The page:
Sunday, October 28, 2012

Throne of the Crescent Moon (review)

4/5 stars

Guys, can Middle-Eastern fantasy be my new thing?  I know I've only read a grand total of two or three Middle-Eastern fantasy books but I kind of love them.Throne of the Crescent Moon is a solid high fantasy.  While it may not doing anything groundbreaking or different, what it does, it does well.

One of my favorite things about this book is the humor, the little teasing jabs between friends.  I always like characters who can make jokes while saving the world.  They're much better than the heroes who take themselves too seriously.

I want to talk about romance in fantasy a little bit.  Theres a right way and a wrong way.  The wrong way is particularly popular in YA right now, the love story because the central and overwhelming plot despite life-threatening world-destroying dangers going on outside of the relationship.  The right way is in the background, where there are two characters who obviously like each other but are too busy saving the world to deal with that right now.  This book has a very sweet first crush.  They are young gifted warriors and they're in such denial that it's adorable. When romance is background to the fantasy storyline, it gives the reader something to root for.  You want the world to be saved, peace to reign so that main characters can finally get their kiss on.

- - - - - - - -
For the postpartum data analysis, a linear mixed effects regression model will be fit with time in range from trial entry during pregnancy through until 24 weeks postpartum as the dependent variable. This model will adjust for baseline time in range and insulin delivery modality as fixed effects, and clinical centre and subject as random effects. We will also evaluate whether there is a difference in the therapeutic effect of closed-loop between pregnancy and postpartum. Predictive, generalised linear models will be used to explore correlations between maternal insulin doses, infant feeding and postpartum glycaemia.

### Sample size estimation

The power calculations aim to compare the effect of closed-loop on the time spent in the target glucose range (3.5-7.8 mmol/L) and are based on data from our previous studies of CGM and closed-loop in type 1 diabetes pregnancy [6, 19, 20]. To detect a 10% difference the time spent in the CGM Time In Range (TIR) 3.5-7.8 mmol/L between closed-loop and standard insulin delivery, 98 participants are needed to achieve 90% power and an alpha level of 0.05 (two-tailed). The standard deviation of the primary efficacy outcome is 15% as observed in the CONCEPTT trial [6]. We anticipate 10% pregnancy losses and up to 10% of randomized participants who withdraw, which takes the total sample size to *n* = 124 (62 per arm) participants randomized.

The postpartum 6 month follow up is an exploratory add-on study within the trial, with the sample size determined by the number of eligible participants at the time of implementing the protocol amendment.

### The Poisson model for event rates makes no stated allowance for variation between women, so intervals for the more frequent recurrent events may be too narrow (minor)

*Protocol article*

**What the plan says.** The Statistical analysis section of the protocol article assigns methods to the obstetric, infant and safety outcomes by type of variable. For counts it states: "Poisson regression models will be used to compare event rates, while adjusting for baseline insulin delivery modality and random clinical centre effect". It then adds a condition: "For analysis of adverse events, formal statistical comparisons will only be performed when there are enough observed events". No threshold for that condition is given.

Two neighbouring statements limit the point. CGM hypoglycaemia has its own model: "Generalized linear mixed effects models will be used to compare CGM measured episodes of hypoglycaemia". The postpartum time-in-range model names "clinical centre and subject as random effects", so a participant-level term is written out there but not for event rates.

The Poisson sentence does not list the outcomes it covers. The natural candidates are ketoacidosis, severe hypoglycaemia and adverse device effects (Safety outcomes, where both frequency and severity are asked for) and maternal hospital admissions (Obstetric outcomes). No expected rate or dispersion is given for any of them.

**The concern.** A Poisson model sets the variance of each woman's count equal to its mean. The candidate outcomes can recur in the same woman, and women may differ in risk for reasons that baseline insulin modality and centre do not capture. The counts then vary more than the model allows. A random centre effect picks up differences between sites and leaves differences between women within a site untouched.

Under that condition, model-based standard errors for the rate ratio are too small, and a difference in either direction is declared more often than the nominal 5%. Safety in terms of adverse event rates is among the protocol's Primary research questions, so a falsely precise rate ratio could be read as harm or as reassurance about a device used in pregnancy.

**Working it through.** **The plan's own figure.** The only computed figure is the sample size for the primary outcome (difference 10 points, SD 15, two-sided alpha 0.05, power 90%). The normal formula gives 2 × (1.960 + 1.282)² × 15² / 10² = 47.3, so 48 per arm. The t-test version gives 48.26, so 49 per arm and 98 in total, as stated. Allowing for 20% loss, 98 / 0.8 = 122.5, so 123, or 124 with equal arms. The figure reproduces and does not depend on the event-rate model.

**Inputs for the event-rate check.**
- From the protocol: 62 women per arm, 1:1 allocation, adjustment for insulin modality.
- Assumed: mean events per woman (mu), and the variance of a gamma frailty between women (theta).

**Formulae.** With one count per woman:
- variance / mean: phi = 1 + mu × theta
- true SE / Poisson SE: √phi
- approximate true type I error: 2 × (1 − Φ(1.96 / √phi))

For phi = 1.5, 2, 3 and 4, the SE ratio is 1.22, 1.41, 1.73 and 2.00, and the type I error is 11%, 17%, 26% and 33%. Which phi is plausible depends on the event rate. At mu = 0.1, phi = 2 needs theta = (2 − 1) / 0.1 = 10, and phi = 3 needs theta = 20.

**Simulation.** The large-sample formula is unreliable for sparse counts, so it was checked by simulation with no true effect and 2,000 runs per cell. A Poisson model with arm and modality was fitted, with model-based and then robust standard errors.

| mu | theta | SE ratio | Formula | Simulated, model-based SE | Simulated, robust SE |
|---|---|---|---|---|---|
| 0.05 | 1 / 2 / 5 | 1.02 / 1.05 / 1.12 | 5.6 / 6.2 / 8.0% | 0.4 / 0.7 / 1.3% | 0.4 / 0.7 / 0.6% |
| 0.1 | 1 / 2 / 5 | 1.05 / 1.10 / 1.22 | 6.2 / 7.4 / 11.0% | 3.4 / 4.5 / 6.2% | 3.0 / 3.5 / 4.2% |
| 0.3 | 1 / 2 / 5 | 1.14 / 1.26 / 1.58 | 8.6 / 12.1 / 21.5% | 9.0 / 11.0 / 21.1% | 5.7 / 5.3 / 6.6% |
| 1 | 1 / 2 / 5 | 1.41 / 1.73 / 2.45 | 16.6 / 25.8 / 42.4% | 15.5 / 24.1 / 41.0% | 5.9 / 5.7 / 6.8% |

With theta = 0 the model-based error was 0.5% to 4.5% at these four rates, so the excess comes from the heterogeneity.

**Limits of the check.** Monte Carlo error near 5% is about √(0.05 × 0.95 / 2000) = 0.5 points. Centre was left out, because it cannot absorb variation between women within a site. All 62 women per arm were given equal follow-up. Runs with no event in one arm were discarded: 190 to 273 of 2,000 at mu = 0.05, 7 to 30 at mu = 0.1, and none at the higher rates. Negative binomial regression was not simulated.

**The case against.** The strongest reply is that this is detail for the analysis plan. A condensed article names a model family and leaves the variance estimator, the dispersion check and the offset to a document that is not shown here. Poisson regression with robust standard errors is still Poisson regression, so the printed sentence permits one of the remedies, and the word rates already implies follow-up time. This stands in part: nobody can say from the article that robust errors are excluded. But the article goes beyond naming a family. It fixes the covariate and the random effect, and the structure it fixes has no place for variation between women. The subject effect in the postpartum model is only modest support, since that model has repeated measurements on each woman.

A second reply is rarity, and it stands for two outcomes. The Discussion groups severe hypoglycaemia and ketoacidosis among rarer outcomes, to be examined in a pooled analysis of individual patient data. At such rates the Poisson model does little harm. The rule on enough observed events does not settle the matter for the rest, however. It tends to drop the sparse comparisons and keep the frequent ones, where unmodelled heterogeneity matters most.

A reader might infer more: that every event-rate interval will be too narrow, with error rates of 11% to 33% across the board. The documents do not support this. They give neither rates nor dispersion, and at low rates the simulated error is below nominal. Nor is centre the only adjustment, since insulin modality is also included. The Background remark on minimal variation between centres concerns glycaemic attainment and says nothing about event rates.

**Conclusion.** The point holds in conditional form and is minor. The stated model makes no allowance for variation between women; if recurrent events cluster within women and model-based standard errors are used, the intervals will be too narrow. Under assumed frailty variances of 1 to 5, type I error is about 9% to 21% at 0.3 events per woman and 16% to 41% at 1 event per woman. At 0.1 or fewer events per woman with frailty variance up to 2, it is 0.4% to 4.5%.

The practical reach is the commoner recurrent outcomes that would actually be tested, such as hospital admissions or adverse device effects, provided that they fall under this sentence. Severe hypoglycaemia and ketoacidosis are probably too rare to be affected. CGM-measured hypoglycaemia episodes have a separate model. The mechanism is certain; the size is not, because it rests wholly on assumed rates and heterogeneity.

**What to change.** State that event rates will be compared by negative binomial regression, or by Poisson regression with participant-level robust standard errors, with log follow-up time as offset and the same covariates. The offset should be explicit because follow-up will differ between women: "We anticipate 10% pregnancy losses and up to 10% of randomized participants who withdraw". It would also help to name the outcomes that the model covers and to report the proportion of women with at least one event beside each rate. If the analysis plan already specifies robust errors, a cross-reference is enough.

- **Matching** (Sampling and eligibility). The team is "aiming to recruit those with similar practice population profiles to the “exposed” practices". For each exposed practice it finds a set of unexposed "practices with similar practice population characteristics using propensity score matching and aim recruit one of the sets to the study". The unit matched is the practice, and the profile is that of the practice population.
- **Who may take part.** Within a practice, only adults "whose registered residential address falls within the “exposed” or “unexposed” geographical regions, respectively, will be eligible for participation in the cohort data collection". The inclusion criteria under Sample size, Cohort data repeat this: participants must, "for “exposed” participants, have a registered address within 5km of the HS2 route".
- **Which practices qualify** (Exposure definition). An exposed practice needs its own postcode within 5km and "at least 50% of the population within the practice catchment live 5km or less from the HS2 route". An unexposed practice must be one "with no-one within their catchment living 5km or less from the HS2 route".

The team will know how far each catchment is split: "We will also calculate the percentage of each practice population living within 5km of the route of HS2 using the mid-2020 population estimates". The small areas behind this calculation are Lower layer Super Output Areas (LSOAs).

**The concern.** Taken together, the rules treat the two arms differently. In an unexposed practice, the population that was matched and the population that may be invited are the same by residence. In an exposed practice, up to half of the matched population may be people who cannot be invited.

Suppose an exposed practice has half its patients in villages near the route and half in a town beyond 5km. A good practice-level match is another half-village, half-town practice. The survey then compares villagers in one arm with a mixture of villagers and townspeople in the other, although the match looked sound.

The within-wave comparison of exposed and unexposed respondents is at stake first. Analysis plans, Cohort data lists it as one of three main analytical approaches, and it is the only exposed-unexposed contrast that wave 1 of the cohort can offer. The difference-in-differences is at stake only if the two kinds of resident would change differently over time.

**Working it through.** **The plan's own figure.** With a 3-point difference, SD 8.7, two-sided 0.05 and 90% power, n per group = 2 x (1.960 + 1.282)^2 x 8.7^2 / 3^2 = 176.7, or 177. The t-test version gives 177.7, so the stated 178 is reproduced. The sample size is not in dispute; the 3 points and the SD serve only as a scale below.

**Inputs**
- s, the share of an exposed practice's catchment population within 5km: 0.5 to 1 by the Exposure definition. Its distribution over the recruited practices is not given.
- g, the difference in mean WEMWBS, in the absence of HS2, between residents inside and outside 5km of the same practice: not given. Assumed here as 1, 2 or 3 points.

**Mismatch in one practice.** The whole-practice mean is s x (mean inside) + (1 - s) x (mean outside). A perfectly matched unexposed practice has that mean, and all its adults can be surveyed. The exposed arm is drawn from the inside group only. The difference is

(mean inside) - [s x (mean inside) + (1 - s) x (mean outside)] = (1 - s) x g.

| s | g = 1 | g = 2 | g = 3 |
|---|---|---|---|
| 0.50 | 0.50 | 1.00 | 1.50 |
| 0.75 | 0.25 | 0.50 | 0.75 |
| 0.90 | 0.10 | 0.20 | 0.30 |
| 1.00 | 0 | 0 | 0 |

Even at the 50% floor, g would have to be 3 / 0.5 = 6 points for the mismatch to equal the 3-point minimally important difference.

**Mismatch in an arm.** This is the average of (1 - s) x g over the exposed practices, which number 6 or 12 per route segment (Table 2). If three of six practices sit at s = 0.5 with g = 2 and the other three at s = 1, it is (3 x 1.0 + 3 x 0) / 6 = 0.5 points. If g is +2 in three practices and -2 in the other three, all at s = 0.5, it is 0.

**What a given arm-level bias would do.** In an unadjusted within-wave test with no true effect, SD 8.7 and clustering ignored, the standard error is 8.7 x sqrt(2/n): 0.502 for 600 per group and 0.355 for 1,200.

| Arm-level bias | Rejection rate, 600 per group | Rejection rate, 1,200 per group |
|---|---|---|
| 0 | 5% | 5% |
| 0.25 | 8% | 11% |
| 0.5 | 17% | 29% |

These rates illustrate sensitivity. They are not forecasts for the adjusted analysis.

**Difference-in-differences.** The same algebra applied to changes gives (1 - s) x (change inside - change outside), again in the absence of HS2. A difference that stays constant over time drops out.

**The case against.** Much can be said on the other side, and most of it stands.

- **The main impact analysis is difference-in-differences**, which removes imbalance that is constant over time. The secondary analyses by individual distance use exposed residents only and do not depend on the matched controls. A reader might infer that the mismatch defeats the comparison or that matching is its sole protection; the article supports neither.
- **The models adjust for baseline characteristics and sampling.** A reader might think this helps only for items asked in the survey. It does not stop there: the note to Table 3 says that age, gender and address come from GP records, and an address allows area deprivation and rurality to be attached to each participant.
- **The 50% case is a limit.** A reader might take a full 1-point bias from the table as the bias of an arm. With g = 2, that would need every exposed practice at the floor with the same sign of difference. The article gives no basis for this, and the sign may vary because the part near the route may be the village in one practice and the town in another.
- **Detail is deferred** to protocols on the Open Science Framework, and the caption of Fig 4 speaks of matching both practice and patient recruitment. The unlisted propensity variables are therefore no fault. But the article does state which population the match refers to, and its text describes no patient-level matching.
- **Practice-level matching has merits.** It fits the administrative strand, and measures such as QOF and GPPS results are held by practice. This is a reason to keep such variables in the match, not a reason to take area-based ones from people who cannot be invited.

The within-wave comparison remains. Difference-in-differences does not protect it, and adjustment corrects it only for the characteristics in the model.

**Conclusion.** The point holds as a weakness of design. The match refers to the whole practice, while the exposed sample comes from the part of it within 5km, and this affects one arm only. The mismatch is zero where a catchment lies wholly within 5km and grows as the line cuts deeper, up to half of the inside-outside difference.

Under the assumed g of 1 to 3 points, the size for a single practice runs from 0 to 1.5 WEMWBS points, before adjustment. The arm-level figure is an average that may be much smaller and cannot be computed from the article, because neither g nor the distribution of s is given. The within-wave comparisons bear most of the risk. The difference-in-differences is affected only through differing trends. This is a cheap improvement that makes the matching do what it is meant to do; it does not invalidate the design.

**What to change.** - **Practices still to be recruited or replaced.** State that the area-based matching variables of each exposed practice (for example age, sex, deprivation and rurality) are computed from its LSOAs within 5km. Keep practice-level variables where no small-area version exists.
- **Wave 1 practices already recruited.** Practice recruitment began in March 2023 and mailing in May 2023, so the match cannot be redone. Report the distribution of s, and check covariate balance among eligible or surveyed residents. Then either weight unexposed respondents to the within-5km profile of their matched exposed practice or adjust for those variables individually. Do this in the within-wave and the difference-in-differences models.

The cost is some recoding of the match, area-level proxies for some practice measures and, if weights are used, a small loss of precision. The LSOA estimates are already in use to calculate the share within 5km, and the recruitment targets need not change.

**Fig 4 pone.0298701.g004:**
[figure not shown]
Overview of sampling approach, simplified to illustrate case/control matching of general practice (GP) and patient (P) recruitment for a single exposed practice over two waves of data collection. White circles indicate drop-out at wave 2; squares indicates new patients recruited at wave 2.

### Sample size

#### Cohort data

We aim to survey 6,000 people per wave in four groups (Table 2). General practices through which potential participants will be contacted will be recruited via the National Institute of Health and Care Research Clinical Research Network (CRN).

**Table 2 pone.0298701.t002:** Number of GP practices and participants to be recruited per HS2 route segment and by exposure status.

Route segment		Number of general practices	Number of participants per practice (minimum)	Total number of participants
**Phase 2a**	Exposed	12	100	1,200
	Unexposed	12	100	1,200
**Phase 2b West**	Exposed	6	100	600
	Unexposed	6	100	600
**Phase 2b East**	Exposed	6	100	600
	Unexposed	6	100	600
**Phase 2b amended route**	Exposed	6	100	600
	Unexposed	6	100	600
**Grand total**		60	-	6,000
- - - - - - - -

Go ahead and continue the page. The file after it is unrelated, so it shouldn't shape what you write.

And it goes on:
For me, the characters and their relationship with faith is where this book shines.  Raseed is a young overly pious holy warrior, who is working with Doctor Adoulla Makhslood, a somewhat sacrilegious ghul hunter.  Adoulla serves God by fighting demons, but breaks other rules whenever he wants to.  Raseed struggles with loyalty and faith.  Raseed serves Adoulla, who saves lives and serves God.  But in a lot of ways Adoulla is rather unholy.  Adoulla obviously believes in God, but struggles with the sacrifices he's made in his life as a ghul-hunter.  It's an interesting dynamic, faith and disobedience intertwined in a way that feels very realistic.  People are rarely completely good, usually even people of faith pick the rules they follow and the rules they choose to disregard.

This book is a great adventurous tale with ghul hunting, magic and conspiracy.  But it also has a little bit of first-love and questions of faith to give it a little more depth.  I wish more books were this fun to read.


Hannah Milton said...

This sounds really cool! I've never read a Middle Eastern Fantasy before, so I might have to pick this up :)

April (BooksandWine) said...

Middle Eastern fantasy is awesome. I mean, I LOVED Alif The Unseen and I could see myself loving Throne Of The Crescent Moon. I love the glowing recommendation. Definitely adding this to the list!